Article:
Ok now that you have a little background..my husband and I have promised each other and our kids that no matter what it is, we will try our best to BOTH be there to witness, in unison, an award, a game, anything that involves the children so that they always know there is someone in the audience watching.
One “fateful” Tuesday evening, my phone rings. It’s the school. Yup, you guessed it. It was AWARD TIME. My son’s teacher advised that the next morning (have I mentioned they give SO MUCH ADVANCED NOTICE?) he was going to receive an award. Of course, without hesitation and with MUCH grumbling (they don’t know that.. shhh), my husband and I attended this pride-provoking event. We snuck into the auditorium at 8:25 (ceremony started at 8:30) hoping that our children would spot us and they both did. That was the sign that one of them was receiving an award (we were not allowed to tell them).
Once my son received his award at 8:45, my husband and I were both OUTTA THERE in 30 seconds flat… Pictures were taken, posted to Facebook, Instagram and Twitter and life could resume.
Or could it? (insert EERIE music here)
So the day passes and I am on pickup duty, SO excited to recap the day with the kids and the award. I see my girl child exit school and come towards the car without her usual skip in her step. In fact, as I looked closer, I saw that her head was down and she was crying.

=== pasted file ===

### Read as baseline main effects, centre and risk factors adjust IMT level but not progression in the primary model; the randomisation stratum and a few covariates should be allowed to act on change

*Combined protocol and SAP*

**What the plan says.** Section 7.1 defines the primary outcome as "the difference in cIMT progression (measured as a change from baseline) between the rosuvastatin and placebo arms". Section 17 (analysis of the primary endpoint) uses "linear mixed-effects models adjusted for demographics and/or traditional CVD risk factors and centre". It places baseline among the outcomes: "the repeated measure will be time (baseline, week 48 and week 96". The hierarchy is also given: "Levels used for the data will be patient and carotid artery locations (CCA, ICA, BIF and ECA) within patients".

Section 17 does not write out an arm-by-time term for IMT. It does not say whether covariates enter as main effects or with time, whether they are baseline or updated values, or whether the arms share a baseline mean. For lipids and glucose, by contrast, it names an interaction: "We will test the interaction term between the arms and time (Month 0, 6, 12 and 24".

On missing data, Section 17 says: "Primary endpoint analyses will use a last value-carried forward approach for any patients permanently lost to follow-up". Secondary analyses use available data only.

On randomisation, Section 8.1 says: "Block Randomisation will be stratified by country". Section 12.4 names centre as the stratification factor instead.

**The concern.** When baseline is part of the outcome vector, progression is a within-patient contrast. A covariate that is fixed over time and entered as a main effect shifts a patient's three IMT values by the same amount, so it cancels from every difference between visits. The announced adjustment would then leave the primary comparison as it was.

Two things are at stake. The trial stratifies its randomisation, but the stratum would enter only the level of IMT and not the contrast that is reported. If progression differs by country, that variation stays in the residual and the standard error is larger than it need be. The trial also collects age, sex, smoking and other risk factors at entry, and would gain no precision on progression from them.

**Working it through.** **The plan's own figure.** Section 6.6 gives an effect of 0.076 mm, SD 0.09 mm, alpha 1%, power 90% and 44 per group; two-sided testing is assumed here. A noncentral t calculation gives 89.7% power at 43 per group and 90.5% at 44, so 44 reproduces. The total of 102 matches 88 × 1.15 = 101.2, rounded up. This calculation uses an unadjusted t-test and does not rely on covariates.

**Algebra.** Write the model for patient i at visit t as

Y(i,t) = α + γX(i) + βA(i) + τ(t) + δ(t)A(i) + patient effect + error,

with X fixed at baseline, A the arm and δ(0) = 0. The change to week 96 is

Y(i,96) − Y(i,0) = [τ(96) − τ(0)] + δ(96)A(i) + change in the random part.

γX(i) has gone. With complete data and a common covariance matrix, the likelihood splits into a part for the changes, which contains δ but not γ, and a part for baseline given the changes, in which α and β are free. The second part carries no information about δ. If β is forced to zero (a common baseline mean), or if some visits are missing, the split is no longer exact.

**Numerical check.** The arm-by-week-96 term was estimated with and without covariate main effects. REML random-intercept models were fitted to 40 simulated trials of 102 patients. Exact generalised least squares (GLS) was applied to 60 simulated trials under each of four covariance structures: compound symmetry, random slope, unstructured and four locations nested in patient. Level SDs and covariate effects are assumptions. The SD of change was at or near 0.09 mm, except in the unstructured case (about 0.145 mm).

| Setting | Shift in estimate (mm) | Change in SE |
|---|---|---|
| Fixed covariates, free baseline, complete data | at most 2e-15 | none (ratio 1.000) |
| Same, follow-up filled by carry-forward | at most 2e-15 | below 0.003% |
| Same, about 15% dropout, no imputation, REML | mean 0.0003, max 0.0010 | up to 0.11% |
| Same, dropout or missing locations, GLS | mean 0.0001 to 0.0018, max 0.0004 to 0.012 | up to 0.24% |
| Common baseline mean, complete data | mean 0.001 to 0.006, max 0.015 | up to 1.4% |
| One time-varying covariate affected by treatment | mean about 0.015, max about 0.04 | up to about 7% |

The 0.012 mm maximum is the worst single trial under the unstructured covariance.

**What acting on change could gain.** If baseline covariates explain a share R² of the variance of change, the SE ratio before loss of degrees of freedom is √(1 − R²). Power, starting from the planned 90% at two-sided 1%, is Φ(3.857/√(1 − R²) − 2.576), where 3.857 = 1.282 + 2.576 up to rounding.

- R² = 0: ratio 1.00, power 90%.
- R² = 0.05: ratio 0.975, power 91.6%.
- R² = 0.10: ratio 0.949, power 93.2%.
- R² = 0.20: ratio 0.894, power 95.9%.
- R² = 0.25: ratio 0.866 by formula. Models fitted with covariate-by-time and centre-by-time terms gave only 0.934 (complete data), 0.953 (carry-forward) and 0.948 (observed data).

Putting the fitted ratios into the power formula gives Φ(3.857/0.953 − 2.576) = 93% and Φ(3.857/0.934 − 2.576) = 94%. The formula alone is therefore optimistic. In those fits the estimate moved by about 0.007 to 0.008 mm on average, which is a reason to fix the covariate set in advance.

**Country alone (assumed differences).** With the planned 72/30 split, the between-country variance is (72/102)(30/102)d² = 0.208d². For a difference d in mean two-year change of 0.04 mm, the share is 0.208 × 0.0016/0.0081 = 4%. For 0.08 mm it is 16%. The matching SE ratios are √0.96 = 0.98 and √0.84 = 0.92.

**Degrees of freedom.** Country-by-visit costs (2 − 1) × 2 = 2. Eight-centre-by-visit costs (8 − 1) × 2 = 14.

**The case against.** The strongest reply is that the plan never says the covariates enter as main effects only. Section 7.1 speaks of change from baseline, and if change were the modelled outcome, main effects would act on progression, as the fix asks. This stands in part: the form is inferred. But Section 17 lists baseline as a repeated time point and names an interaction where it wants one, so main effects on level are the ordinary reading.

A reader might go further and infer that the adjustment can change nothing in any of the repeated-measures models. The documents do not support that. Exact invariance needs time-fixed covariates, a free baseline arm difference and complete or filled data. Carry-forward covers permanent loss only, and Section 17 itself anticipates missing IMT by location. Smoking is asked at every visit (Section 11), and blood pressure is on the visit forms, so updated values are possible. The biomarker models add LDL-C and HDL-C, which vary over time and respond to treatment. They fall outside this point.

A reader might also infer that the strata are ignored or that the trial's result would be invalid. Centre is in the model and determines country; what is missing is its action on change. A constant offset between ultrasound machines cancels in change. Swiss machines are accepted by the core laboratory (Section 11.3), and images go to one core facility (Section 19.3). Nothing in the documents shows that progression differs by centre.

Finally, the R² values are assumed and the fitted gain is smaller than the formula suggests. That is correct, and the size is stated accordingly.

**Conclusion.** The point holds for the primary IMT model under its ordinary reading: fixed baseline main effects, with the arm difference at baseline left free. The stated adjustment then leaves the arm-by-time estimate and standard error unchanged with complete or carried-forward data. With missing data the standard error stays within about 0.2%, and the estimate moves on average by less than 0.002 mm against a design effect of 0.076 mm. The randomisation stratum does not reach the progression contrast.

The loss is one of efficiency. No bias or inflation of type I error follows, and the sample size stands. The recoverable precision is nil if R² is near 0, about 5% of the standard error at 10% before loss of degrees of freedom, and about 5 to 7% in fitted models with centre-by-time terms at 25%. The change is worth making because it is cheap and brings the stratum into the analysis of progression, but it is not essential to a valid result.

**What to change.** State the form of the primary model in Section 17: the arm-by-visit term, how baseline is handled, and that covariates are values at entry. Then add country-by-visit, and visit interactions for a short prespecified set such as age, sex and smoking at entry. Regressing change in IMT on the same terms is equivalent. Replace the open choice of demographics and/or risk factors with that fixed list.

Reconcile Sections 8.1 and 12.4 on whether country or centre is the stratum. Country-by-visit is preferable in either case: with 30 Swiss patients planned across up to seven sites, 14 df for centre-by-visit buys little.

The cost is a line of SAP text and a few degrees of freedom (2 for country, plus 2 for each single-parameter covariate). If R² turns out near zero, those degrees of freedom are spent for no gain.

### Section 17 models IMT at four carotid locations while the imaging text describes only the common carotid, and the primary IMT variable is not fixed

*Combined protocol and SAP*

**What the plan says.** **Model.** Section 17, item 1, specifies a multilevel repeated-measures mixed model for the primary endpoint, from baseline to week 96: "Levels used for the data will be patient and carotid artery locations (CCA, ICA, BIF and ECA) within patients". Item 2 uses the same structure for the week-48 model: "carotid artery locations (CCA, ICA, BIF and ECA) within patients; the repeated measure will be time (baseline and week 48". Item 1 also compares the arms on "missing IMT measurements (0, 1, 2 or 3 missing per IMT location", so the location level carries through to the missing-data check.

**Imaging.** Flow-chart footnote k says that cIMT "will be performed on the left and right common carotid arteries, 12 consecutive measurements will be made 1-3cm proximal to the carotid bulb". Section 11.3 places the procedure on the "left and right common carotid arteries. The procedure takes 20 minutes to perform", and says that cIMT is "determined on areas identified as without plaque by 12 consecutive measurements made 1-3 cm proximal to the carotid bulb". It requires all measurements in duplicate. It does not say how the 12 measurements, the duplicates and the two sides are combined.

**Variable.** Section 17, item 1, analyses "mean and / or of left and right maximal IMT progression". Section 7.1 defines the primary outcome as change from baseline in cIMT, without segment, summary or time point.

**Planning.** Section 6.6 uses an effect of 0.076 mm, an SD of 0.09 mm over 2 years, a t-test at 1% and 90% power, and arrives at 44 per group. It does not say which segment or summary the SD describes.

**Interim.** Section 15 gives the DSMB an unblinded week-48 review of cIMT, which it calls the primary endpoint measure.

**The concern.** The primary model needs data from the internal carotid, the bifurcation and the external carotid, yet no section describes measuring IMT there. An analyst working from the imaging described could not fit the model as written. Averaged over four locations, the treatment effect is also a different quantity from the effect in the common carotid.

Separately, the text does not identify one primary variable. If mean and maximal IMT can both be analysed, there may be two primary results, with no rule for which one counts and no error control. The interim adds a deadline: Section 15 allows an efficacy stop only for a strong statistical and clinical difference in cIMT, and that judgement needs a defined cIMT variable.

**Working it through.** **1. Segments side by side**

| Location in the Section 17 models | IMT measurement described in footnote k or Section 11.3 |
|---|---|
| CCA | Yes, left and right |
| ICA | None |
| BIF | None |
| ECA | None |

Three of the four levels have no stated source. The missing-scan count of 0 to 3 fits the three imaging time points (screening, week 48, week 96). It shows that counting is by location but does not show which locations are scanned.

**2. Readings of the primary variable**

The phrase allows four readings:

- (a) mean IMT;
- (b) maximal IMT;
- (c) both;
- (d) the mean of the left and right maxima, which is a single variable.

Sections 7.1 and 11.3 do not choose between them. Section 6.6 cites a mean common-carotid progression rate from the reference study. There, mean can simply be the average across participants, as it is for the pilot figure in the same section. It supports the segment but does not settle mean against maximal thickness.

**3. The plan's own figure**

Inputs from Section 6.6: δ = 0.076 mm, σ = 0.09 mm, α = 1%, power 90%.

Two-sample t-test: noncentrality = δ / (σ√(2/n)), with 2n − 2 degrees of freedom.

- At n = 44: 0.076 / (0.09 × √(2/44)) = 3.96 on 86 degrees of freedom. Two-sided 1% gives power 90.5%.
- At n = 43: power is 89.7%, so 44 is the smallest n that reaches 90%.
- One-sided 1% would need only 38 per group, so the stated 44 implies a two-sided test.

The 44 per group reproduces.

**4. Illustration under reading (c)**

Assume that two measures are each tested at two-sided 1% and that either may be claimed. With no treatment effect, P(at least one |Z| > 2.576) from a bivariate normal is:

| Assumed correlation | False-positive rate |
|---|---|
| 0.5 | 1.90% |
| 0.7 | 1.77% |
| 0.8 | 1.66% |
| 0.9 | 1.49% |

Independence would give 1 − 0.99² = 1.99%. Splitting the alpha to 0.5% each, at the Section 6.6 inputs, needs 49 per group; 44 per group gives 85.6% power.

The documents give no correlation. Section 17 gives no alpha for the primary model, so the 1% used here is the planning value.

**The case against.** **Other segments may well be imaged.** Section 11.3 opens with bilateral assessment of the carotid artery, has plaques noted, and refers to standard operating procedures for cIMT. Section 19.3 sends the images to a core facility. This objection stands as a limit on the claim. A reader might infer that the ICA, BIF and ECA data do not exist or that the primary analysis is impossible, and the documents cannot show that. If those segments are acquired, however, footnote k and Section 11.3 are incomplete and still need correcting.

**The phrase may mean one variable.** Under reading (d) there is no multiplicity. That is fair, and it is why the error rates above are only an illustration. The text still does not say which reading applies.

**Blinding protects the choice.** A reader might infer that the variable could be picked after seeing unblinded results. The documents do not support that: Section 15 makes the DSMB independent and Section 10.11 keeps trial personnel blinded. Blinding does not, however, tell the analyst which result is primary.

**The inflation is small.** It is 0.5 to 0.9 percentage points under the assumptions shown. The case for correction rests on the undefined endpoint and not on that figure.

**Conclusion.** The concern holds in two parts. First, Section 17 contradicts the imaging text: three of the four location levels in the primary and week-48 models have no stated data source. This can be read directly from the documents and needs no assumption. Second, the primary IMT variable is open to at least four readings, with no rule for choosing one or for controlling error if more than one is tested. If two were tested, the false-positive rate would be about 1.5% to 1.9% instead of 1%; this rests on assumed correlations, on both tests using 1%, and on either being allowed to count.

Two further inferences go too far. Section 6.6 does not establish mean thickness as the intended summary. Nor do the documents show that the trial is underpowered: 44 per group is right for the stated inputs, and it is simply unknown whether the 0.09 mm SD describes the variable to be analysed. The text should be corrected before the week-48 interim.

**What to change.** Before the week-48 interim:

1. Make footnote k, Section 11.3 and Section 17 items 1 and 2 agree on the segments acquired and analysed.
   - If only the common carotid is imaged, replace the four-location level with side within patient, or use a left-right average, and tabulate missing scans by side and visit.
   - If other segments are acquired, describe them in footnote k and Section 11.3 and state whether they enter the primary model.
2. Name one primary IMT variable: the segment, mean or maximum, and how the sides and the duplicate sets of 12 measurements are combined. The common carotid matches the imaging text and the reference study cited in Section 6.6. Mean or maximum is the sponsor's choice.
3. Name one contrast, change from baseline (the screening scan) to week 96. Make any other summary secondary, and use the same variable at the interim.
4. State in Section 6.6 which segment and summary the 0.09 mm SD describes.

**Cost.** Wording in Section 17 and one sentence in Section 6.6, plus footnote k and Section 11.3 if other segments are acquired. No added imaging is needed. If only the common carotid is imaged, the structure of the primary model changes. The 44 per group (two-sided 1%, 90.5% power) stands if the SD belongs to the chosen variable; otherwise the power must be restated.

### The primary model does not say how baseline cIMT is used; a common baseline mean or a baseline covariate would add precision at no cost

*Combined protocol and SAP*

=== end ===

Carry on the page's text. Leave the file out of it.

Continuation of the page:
Uh-Oh. What happened?
You’re NOT gonna believe this.
She gets into the car and I ask her what’s wrong and she says, “Mummy, why did you stay for Tyler’s award and you didn’t stay for MINE?”
OMG did she say what I think she said?
FAILURE AS A PARENT RIGHT IN FRONT OF MY EYES.
I said WHAT??? You got an award???
She said, YES I got an award a bit after Tyler’s and when I looked for you you were gone!! (insert hysterical bawling)
OMG OMG OMG OMG…
I explained to her that I would NEVER EVER EVER miss her award if I had known about it. She had a new teacher who did NOT know the protocol (to whom I gave an earful in a fateful AFTER HOURS CALL she received!)
I felt terrible
I was devastated.
How could I do this to my already insecure daughter??